Abuse is a very serious issue and coverup of abuse or the commonality/rate of abuse is a subject which can affect all of us and our families. Discussing this issue with critical thinking is not an attack on anyone but it is extremely important. Protecting children and families should be our #1 priority and I'm quite confident after reading this blog for years that that is Rabbi Slifkin's priority in raising these issues, along with the point he is making about rabbinic authority in general which is also a valid subject. I can't see how this post could offend someone.

    ReplyDelete
  14. Don, as a parent in the Orthodox community I am entitled to have an Orthodox rabbinic and lay establishment who is dedicated to protecting all of our children. No, I cannot rely on them so I will protect them myself. However, please do not belittle the gravity of this issue. Our leaders are buried up to their neck in excrement, and it's because they keep shoveling more and more of it onto themselves. The time and place for discussing this is always, until we have good leaders who are part of the solution and not the problem.

    ReplyDelete
  15. don said...
    "I'm about to buy your book, "The Challenge of Creation" because as former yeshiva student and father of a frum family, I'm desperate to believe in God even though I can no longer rationalize his exsistence."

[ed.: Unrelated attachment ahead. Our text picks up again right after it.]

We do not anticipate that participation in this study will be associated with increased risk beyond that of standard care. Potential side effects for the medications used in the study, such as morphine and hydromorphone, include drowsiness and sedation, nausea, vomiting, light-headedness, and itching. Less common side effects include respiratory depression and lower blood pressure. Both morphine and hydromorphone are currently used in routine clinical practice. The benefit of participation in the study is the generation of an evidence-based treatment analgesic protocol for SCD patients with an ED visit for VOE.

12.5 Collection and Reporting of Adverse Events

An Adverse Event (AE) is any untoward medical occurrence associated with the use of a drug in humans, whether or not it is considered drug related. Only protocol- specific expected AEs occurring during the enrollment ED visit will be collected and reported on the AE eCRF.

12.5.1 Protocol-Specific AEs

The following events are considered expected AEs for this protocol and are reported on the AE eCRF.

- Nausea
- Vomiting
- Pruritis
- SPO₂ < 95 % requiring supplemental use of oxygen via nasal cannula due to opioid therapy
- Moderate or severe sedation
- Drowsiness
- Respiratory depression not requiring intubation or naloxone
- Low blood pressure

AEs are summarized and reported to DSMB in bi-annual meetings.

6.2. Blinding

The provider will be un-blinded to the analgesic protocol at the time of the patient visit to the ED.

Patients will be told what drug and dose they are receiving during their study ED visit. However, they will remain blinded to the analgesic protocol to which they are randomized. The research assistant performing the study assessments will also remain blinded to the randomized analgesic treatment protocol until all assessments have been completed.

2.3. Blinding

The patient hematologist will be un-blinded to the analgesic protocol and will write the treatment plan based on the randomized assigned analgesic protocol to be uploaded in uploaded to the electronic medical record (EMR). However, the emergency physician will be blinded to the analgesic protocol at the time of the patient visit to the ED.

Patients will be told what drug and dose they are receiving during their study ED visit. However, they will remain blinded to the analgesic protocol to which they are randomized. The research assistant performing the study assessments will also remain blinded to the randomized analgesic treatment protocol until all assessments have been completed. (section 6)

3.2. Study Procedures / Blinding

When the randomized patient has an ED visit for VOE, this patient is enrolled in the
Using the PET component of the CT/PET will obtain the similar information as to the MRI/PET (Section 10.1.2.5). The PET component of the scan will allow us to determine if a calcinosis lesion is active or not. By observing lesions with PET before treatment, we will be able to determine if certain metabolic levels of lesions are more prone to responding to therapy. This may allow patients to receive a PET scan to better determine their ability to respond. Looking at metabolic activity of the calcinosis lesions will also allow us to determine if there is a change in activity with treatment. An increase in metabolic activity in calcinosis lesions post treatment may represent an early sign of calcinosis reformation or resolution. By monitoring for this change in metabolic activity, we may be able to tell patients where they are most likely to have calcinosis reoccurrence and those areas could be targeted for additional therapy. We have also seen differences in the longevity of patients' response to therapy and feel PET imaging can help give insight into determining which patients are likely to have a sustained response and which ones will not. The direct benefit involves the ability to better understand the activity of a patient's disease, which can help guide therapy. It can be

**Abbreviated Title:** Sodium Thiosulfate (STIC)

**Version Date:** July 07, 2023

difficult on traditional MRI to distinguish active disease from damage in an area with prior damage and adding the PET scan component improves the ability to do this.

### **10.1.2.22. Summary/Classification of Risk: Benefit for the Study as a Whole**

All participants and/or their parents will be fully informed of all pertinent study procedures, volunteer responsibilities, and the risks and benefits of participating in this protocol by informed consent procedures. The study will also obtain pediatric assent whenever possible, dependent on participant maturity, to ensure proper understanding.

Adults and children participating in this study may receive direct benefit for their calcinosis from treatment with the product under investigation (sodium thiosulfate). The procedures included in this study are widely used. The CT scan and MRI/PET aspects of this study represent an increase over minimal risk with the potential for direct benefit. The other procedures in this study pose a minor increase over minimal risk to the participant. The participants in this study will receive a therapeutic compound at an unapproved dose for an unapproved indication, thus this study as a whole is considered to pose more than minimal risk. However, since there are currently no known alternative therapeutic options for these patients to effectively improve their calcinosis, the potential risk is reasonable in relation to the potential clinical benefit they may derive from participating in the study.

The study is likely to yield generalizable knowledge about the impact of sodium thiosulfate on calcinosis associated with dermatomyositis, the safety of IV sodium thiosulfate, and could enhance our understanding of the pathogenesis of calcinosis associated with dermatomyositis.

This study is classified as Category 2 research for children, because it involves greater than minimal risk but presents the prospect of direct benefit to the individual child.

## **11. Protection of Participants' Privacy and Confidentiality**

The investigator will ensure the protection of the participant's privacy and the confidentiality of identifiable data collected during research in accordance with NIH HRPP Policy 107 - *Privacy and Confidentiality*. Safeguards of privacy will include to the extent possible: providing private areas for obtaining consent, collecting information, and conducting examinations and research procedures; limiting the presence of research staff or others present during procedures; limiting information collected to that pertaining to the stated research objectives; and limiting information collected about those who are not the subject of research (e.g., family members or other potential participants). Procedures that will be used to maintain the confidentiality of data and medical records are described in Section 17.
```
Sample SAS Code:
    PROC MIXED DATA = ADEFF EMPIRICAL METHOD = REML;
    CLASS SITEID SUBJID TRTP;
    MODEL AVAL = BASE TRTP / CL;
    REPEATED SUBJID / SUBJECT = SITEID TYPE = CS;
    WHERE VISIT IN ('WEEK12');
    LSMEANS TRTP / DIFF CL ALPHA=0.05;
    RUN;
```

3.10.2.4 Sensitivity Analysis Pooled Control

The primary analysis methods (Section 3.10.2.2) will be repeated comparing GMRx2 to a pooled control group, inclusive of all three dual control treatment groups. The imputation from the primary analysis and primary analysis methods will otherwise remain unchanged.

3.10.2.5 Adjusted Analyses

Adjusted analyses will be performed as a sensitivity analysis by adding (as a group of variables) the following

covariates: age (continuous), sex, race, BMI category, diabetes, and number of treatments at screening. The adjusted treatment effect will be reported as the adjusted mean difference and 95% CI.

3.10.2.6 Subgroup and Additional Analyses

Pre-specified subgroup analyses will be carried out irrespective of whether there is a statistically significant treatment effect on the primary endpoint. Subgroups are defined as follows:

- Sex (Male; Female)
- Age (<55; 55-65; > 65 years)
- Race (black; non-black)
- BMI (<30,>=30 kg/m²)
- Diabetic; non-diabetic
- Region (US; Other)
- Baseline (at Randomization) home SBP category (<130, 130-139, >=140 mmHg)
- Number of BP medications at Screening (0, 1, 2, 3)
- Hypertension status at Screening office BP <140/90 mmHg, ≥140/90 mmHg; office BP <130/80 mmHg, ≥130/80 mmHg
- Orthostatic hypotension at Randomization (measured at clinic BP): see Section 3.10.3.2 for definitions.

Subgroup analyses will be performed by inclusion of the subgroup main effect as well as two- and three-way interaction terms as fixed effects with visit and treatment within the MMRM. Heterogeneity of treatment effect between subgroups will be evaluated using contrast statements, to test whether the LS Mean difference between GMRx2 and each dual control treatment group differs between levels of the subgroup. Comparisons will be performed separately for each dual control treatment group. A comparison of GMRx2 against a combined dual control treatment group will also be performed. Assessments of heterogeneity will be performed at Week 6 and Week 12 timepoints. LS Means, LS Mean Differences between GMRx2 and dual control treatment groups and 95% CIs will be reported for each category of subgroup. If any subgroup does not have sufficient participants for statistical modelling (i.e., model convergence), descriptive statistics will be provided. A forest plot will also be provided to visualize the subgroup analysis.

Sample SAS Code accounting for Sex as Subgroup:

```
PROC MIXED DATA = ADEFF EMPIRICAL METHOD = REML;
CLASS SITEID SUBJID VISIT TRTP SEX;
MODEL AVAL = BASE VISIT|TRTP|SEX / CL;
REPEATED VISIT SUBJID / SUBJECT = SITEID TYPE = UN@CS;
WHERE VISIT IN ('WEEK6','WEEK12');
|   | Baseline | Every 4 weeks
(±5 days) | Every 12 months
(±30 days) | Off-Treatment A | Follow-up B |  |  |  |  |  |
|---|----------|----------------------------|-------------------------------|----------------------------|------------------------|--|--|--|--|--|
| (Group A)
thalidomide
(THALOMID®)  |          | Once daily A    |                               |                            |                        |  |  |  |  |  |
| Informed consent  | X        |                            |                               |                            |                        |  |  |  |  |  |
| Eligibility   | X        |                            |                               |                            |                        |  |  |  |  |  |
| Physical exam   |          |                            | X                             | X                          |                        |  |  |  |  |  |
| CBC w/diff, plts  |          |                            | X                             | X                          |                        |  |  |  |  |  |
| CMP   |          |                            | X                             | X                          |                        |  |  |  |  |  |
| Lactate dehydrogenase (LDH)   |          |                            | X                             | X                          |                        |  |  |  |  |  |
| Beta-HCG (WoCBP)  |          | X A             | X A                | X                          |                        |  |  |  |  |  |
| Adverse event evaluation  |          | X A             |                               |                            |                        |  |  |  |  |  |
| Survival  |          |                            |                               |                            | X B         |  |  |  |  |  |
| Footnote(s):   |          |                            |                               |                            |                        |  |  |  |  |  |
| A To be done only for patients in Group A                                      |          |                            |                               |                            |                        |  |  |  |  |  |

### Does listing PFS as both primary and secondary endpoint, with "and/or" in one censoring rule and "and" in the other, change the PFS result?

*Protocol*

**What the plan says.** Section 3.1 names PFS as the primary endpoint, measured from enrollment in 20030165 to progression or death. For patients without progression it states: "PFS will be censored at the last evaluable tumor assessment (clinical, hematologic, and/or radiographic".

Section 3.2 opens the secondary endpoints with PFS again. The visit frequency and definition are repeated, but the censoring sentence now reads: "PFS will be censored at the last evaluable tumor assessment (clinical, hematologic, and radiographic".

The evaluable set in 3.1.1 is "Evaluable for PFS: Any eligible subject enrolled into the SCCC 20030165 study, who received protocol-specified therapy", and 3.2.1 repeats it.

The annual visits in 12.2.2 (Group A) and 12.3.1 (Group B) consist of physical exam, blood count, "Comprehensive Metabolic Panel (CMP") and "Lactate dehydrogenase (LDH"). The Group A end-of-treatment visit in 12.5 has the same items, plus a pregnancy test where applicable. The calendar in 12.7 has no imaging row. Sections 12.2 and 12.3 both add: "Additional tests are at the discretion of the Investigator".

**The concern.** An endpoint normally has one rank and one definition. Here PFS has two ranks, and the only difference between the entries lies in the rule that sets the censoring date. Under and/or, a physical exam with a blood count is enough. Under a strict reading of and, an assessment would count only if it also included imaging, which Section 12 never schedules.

Unfortunately, as good a book as it is, neither that or any other book will cause a non-believer to believe in god.

    ReplyDelete
  16. It might, perhaps, restore your faith in the Torah.

    Which is not a history book, nor a science book. But neither is it what your Morah told you in kindergarten.

    As for the topic of this post ... this we really don't need now, but if it's happening, at least let it be dealt with b'yosher.

    ReplyDelete
  17. Your otherwise fine mind seems to go haywire sometimes. All your criticisms of the article are wrong. Let's go through some of them.

    a) Rabbi Shafran believes that "Bernie Madoff is more worthy of admiration than Captain Sully" - you know full well that he made no claim at all about the totality of these two men. He merely said that Bernie Madoff's admission of guilt and sorrow over his actions is a greater act than skillfull piloting of a plane to save lives. You can certainly disagree with that, but he did not state the foolish statement you ascribe to him.
    b) However, checking the original article (via Google; Rabbi Shafran did not provide a link or reference) reveals that "repression fosters abuse" was only one theory .. - the article is very long, Rabbi Shafran was analyzing and disagreeing with one significant point in it. Is it only OK to criticize an article if you comment and disagree with every point in it?
    c) Rabbi Shafran's point is only this - one society teaches that immoral behaviour is wrong and perpretrators of such immoral behaviour will have to answer to G-D, and therefore in this society such behaviour is not allowed, "repressed" if you will, and another society does not teach thus, morals are looser and there is less "repression; the former society will have more moral behaviour. All clear linear logical thinkers should know that the statement of Rabban Yochanan ben Zakkai does contradict the above point in the slightest. You can argue all you want that abuse is greater in orthodox circles because there is less reporting in Orthodox circles, and you MAY BE RIGHT, but that has nothing to do with Rabbi Shafran's point! He was merely defending a foundational principle of the Torah that esxcercising self control will not lead to more sin, but rather less sin!